There was this down-flat-down with a kinked little donkey rail at the bottom. I was like, “Yeah, I’ll go hit that.” I had never hit an urban rail and had never hit a kink rail, but I was just determined. I had pretty good rail skills at that time. The photographer was like, “Straight up, Michelle, if you stomp this, we’ll give you the cover of the magazine.” OK, that’s a lot of incentive. So I built my drop-in ramp out of a coffee table, a dog crate and then a piece of wood, and went to a school, shoveled all this snow into my truck and then drove out there to make the inrun. To this day, it would stand up as being pretty raw.
I ate it so many times, but greased the rail and got it on film and was like, “Hell yeah, my first cover. I’m so hyped.” And then I didn’t get the cover.—Michelle Parker
The first women’s ski shot to appear on the cover of Freeskier’s Women’s Annual was in 2008—a big mountain shot of Lynsey Dyer hitting Fat Bastard, a cliff in the Jackson Hole, WY backcountry. By that time, the idea of putting skiers in bikinis in a ski magazine was no longer accepted like it had been just six years prior when Kristi and Sarah posed on the cover together.
It took a little while to realize that’s not what we were striving for. That’s not why we thought we deserved to be in the magazine. And so one year I can remember shooting for FHM and then going to Freeskier and saying, “No, I’m not going to get in a hot tub in my bathing suit. I’m going to stand here normally dressed because this is for a ski magazine and that’s for a men’s magazine and they’re different.” Fundamentally different.—Kristi Leskinen
A Continued Evolution
Women’s freeskiing isn’t in the same place as it was in the early 2000s. By 2007, Powder’s “Powder Girl” section grew from a column featuring cute portraits to a 40-page insert distinctly targeted toward female skiers. Skiing Magazine released a special insert dedicated to women that year as well. About that same time, this title launched, and has included female content and profiles as part of the same platform as men since day one. Even Freeskier’s Women’s Annual evolved, the Dyer cover kicking off a shift from aesthetics toward athleticism. The landscape had changed, and the sport had to change with it.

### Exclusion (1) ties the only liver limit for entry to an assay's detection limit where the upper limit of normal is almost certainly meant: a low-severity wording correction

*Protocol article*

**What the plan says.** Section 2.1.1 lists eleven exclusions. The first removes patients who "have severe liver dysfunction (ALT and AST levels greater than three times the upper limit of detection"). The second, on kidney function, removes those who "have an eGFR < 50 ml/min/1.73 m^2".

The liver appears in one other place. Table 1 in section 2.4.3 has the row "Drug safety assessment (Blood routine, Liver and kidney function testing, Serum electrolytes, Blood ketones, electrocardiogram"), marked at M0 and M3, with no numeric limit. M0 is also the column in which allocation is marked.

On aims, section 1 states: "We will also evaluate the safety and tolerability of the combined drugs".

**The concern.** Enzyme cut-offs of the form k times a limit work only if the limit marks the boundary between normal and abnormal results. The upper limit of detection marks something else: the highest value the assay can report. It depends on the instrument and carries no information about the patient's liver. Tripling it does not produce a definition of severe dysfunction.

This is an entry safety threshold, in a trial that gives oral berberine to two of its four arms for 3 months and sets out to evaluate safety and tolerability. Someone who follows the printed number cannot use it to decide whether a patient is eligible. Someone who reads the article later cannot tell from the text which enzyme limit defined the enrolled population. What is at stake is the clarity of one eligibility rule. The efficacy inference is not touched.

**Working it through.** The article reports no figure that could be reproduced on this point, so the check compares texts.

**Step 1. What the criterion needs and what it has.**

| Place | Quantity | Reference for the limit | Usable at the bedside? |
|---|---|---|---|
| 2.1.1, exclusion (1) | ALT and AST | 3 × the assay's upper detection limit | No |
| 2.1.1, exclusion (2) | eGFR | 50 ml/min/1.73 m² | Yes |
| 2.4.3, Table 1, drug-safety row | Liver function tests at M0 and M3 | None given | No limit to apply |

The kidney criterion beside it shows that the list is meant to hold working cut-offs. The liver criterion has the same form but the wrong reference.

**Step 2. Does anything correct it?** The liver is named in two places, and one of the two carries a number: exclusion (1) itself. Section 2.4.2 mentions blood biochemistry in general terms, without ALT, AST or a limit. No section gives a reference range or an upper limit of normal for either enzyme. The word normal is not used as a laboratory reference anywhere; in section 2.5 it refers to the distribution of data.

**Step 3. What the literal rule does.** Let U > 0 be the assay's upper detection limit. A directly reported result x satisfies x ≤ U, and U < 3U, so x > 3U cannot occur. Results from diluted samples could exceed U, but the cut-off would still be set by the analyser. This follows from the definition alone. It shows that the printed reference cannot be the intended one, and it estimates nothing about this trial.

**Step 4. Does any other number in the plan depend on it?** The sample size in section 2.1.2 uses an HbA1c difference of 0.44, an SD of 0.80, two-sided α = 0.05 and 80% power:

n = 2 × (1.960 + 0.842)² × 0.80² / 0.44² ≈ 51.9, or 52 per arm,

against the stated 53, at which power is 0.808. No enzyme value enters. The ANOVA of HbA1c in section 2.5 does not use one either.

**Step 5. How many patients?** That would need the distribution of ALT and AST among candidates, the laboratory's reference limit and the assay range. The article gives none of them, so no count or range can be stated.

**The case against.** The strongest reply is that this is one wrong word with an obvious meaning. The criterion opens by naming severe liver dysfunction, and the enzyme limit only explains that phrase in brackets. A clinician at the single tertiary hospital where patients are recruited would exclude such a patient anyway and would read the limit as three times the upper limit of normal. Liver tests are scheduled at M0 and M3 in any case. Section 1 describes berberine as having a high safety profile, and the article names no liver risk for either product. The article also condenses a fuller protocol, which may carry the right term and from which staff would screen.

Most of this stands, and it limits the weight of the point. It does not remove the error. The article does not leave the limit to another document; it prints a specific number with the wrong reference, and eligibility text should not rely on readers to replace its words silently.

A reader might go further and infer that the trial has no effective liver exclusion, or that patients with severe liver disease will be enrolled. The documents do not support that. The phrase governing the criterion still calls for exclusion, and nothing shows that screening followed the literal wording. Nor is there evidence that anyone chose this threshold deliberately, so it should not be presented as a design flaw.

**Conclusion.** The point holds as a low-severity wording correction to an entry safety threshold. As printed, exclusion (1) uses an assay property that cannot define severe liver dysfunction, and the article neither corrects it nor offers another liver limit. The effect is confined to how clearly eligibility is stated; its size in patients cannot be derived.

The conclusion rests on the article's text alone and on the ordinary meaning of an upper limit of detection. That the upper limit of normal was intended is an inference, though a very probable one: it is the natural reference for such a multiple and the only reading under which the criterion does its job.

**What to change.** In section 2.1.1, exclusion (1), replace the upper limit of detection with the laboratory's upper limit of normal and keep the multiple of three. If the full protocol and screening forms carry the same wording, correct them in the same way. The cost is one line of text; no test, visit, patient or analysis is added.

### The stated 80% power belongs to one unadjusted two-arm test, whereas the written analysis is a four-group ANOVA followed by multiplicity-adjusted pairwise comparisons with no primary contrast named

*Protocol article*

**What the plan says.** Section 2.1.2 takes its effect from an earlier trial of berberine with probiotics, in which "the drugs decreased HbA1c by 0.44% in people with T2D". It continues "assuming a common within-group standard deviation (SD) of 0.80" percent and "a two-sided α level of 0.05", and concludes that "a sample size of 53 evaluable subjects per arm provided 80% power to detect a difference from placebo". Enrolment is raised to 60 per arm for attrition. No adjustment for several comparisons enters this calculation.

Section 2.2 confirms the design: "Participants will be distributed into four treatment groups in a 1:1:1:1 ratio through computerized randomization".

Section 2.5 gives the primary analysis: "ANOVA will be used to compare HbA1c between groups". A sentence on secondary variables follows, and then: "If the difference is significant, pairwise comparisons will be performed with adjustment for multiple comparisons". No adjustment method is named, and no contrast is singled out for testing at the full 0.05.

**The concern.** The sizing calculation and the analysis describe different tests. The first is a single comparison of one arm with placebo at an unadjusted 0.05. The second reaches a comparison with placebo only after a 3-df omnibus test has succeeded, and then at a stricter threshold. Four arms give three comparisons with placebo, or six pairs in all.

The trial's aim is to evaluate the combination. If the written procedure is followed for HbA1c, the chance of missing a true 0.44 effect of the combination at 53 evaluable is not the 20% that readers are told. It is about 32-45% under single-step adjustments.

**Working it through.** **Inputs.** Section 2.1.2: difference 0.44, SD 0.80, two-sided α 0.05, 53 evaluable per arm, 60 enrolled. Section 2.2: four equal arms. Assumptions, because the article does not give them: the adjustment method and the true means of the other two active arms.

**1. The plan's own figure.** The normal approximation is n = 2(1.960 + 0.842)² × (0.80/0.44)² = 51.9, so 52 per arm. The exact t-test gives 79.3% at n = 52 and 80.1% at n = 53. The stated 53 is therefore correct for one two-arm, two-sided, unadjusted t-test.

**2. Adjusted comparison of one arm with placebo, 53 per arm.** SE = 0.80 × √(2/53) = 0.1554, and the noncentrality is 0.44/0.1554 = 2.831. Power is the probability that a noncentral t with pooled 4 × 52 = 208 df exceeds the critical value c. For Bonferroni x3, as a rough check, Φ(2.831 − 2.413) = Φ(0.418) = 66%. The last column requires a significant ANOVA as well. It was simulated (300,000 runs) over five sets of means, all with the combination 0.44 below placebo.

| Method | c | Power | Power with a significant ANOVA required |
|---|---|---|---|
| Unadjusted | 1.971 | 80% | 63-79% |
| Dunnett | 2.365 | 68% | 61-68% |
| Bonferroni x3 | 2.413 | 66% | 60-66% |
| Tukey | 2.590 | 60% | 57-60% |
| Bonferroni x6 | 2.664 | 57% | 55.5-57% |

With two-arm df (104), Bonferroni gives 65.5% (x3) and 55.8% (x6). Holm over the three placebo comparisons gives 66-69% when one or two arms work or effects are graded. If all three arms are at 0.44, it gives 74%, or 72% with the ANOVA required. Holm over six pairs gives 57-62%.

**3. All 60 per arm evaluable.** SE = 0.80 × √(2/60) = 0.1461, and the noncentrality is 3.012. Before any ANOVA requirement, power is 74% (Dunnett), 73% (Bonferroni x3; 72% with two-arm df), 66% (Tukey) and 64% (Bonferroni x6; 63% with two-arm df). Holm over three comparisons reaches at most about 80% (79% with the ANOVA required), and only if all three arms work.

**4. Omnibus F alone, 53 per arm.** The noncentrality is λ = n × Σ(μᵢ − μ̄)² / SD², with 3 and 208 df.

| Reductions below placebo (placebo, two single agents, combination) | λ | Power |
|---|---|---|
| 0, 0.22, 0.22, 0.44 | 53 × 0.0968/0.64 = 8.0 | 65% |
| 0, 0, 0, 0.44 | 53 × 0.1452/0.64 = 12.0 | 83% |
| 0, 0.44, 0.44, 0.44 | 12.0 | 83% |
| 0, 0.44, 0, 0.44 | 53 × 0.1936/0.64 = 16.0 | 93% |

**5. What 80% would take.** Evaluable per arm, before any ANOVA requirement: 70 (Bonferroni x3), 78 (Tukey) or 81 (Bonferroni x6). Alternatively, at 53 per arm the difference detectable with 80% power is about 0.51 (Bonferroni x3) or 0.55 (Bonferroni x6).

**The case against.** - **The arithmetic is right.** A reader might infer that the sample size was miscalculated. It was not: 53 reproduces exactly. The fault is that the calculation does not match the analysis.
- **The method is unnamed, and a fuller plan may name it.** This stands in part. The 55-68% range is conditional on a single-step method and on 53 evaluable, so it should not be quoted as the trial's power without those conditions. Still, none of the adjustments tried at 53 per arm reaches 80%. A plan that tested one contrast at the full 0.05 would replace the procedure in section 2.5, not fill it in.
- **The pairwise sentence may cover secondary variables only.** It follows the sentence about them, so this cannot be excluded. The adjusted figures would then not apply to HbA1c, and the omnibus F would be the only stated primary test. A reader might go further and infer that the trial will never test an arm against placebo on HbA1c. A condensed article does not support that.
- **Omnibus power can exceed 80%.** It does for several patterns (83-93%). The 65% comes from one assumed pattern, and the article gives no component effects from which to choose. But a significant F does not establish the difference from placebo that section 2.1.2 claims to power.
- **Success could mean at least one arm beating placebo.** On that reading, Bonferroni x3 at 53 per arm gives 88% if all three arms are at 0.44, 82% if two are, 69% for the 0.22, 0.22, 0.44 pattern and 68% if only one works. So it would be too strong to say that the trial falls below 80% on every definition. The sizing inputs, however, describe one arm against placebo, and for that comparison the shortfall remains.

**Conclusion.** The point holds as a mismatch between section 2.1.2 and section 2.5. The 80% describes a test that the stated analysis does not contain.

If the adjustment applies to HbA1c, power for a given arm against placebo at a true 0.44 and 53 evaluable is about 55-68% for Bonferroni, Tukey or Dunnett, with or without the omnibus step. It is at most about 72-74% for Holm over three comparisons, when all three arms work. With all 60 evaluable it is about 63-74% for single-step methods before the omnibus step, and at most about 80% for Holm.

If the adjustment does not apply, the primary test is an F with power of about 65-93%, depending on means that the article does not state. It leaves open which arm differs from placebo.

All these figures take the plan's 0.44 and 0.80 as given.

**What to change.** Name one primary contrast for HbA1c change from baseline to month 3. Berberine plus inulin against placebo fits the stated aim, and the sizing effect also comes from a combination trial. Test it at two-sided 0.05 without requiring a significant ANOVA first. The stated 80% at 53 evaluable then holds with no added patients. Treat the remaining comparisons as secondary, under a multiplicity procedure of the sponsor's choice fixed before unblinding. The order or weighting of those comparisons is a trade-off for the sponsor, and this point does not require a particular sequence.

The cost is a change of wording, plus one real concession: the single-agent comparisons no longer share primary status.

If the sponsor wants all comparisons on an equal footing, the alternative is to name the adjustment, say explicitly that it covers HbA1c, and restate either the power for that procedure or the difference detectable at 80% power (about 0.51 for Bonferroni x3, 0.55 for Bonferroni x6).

Leskinen, still a vocal proponent for women’s sports, insists that while freeskiing continues to make advances on the hill, far more progress needs to be made off of it.
“The prize money, we’ve solved,” she says. “Sponsorships still aren’t even anywhere close. A few years ago, I looked up all of the hard goods sponsors and wrote down every name that’s listed on their websites. And I want to say 16 percent of the names were female. If 40 percent of ski sales go to women, we’re not even close to that when it comes to sponsorships.”
Leskinen believes tweaks could be made to contest formats as well, to help encourage more progression while also considering a female’s greater biological likelihood of suffering injury, particularly ACL tears. “The judging format is often designed based on what [event organizers] decide is best for men’s events,” she says.
Yet something that hasn’t lagged behind—perhaps the aspect that was most influenced by Leskinen and Parker’s generation—is the actual skiing.
“One of the things that’s overlooked is [that today’s women are] spinning both directions,” Leskinen points out. “The first X Games, Sarah broke her back, landing short doing a left 1080. Kelly Sildaru does them forward and switch—both directions.”
Sildaru and company now showcase their talents on the world’s biggest stage. Slopestyle and halfpipe skiers are no longer niche “new school skiers,” they are Olympic athletes and international celebrities—a testament to the women who fought, less than two decades ago, just to get on course.
This article first appeared in The Ski Journal Issue 14.4